The promoter of a foreign company had a complaint that its country manager was making use of the entity’s intellectual property and customer database for personal gain. A probe revealed the person had been selling goods 20 per cent cheaper to certain customers through an intermediary and taking part of the profit.
What the foreign promoter later found was that its employees knew. However, they were reluctant to provide a tip-off, since the person involved was known to be close to the promoter. It was only after the implementation of a whistle-blower mechanism, managed by a third-party service provider, that things finally came to light.
Such third-party whistle-blower management services might well find their place in the sun with the implementation of new corporate governance norms for listed companies next month. These require the establishment of a reporting mechanism for malpractices and a third-party manager of such services are likely to be more effective, say experts.
There are at least seven companies which provide such services. Essentially, these companies set up mechanisms for employees to report wrongdoing. Since they are managed outside the company framework, employees are seen to be more comfortable with them, as opposed to those managed by the company itself.
Arpinder Singh, partner and national leader — fraud investigation and dispute services, EY, said use of companies providing such services help the whistle-blowing process. “Employees feel safer if it is through a third-party rather than someone within the organisation. Such agencies also typically provide multiple channels for entities to report issues, including through hotlines as well as through the web,” he said.
|OUTSOURCING THE WHISTLE-BLOWER MECHANISM|
|What are third-party service providers?
These are firms which manage the whistle-blowing mechanism for companies externally
What do they do?
They provide hotlines and other platforms for employees to expose wrongdoing
What are the advantages of outsourcing the function?
Employees are more confident if the tip-off goes to someone outside the company, especially if senior management is involved
How many companies use it?
Only 32 per cent of Indian companies use it, though most MNCs have already adopted the practice
Which companies provide such services?
Navex Global, Network Inc, In Touch India Ltd, Whistle-blowers Pty Ltd, Spectra Management and Integrity Matters are some such companies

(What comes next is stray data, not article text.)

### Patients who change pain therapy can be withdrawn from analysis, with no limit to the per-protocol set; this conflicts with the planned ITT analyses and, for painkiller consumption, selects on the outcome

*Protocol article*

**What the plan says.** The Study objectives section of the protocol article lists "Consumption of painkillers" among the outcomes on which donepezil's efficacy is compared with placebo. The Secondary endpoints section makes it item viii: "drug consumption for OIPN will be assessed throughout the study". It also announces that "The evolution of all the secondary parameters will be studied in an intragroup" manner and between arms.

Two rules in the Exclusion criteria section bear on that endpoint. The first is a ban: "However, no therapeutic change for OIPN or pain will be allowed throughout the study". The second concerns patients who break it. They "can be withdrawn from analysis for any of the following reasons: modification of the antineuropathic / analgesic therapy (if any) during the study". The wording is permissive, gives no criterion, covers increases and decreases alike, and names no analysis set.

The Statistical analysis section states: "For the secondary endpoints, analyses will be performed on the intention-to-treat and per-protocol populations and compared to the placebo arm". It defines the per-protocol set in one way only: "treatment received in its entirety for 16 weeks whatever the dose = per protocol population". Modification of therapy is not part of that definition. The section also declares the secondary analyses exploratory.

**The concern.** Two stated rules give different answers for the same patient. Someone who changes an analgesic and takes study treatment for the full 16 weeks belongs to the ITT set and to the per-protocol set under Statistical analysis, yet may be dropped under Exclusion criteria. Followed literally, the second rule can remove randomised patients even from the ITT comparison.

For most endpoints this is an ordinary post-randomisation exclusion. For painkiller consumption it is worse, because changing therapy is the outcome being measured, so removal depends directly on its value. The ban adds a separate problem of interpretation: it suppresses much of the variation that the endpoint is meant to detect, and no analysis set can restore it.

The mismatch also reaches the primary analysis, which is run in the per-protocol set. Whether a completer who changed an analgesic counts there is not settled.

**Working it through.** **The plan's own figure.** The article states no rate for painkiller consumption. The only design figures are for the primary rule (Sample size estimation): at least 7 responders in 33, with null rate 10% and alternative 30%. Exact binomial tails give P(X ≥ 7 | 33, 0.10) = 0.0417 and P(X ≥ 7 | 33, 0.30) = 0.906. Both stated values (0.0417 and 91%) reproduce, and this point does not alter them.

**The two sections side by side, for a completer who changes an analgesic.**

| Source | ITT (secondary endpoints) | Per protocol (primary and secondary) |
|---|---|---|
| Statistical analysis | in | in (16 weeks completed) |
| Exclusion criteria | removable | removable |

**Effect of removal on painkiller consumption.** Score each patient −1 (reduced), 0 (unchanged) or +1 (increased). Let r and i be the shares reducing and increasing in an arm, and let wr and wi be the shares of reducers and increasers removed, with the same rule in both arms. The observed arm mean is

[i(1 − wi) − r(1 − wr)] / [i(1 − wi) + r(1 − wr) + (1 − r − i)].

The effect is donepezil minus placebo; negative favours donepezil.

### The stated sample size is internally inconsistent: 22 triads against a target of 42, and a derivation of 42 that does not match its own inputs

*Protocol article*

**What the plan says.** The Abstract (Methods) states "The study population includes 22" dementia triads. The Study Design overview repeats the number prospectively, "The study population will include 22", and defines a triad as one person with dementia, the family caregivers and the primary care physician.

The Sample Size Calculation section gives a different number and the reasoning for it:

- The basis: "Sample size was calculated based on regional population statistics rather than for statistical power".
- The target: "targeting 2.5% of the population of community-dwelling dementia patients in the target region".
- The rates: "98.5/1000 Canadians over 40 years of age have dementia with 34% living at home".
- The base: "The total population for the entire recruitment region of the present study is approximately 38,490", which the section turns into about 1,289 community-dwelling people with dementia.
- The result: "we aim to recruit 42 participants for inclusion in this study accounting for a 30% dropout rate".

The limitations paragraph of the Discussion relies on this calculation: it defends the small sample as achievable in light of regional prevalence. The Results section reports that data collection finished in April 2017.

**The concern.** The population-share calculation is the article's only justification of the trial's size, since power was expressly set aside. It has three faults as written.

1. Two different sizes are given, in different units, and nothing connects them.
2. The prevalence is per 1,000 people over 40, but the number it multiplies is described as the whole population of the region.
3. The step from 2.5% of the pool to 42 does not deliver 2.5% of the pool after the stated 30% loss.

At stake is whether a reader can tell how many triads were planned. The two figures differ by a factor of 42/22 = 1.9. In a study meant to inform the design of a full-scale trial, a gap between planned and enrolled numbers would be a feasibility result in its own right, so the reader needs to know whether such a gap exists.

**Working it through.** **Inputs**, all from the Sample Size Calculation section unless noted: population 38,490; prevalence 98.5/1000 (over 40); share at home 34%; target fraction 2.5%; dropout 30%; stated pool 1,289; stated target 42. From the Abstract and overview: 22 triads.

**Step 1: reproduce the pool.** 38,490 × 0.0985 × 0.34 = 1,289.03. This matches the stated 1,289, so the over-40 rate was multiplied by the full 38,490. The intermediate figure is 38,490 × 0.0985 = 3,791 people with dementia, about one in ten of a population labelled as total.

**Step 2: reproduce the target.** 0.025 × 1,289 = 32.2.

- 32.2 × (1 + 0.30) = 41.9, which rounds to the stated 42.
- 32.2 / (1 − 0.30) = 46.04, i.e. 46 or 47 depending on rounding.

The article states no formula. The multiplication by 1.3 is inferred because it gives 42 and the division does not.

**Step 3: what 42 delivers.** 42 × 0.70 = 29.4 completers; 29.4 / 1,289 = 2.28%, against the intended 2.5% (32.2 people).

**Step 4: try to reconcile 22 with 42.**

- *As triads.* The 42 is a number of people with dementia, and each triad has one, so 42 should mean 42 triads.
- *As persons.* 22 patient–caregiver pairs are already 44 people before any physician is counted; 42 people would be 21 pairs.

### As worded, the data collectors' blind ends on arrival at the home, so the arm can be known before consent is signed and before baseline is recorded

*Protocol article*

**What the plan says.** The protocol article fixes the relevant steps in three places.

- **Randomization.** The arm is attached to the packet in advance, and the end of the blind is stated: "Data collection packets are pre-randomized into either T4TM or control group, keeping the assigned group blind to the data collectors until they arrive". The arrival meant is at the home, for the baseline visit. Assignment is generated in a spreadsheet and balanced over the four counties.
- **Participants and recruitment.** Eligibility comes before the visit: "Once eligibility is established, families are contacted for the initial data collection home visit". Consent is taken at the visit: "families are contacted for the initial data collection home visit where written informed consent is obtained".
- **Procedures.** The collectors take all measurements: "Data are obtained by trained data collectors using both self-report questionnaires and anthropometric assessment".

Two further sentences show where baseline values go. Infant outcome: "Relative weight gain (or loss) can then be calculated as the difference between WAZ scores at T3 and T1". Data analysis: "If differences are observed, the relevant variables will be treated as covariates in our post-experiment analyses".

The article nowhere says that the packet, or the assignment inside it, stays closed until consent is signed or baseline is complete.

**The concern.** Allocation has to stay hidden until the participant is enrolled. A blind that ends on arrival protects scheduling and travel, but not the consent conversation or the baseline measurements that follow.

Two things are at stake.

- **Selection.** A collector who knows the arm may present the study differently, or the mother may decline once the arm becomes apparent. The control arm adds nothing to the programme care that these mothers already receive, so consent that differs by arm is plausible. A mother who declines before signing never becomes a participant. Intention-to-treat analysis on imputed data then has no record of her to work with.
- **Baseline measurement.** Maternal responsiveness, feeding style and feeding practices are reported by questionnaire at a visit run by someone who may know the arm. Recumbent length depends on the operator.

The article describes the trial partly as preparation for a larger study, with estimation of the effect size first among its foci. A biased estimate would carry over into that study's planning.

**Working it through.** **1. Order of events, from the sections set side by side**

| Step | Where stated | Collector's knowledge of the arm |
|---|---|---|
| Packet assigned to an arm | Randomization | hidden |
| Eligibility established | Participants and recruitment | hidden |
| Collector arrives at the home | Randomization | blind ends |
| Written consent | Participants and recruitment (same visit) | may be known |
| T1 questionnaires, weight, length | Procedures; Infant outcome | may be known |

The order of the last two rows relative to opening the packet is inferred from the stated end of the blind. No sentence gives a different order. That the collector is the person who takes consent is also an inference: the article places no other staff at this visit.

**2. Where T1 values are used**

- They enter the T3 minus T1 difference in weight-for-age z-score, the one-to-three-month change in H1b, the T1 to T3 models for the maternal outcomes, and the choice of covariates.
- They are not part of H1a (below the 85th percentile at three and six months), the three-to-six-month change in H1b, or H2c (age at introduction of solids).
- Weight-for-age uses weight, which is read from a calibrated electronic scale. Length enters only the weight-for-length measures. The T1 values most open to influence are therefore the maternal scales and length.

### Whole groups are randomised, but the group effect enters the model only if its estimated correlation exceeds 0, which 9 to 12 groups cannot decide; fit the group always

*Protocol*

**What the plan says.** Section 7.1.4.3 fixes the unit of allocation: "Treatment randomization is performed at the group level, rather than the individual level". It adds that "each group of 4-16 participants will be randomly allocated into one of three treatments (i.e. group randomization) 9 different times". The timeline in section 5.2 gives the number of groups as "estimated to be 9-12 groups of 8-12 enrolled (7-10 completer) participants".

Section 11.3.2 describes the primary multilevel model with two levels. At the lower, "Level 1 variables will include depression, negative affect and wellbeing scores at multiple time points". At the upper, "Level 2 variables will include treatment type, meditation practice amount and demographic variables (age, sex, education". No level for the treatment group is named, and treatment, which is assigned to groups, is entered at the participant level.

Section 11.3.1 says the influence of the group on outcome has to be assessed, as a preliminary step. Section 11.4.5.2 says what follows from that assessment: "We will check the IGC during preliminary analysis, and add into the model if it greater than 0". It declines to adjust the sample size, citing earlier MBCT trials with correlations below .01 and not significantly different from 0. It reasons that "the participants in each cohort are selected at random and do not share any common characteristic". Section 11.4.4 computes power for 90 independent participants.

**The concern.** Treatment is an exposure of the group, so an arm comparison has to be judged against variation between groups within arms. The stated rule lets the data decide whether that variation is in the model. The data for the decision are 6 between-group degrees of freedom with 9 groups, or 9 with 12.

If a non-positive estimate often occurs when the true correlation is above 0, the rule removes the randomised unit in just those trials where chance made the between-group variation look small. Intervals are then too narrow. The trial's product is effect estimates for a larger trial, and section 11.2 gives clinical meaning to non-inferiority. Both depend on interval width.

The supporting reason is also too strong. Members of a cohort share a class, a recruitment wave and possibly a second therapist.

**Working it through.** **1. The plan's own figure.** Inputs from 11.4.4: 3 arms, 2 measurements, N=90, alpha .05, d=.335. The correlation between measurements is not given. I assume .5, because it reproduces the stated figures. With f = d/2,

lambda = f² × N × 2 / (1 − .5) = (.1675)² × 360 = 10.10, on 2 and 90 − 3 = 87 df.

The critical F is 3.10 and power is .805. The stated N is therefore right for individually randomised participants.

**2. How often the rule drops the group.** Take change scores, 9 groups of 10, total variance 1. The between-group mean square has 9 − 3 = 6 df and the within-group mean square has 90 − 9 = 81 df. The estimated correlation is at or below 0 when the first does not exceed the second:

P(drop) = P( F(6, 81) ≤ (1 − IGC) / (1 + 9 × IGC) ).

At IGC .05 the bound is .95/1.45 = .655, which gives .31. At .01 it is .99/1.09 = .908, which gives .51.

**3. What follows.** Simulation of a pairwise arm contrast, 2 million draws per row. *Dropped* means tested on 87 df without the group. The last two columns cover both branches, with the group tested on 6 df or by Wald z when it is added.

Yatish Mamniya, founding partner at Integrity Matters, a company providing the service, said using a third party provider helps instill confidence in people who might not otherwise be comfortable providing information on malpractices. “The Companies Bill does not mandate outsourcing to a third party but it helps, especially since we have seen a tendency to track down such individuals, who have later been victimised,” he said.
While most multinational companies have put in place such mechanisms, only 32 per cent of Indian firms have done so, according to an EY survey, titled ‘The whistle-blowing quandary: India Inc’s journey from oblivious to obvious’ issued in August, in which the story of the country manager was mentioned. The low percentage of use is despite the new norms taking effect next month. A April 17 circular issued by the Securities and Exchange Board of India (Sebi) says: “The company shall establish a vigil mechanism for directors and employees to report concerns about unethical behaviour, actual or suspected fraud or violation of the company’s code of conduct or ethics policy.”
The regulator revised the provisions of the listing agreement and a new one takes effect from October 1. Sebi’s move is in line with Clause 177 (9) of the new Companies Act. This says listed companies need to have a mechanism allowing people to take up issues of malpractice.
“The majority of firms that outsourced their whistle-blowing mechanisms were from the consumer product and media and entertainment sectors (24 per cent and 23 per cent, respectively),” added the EY survey.
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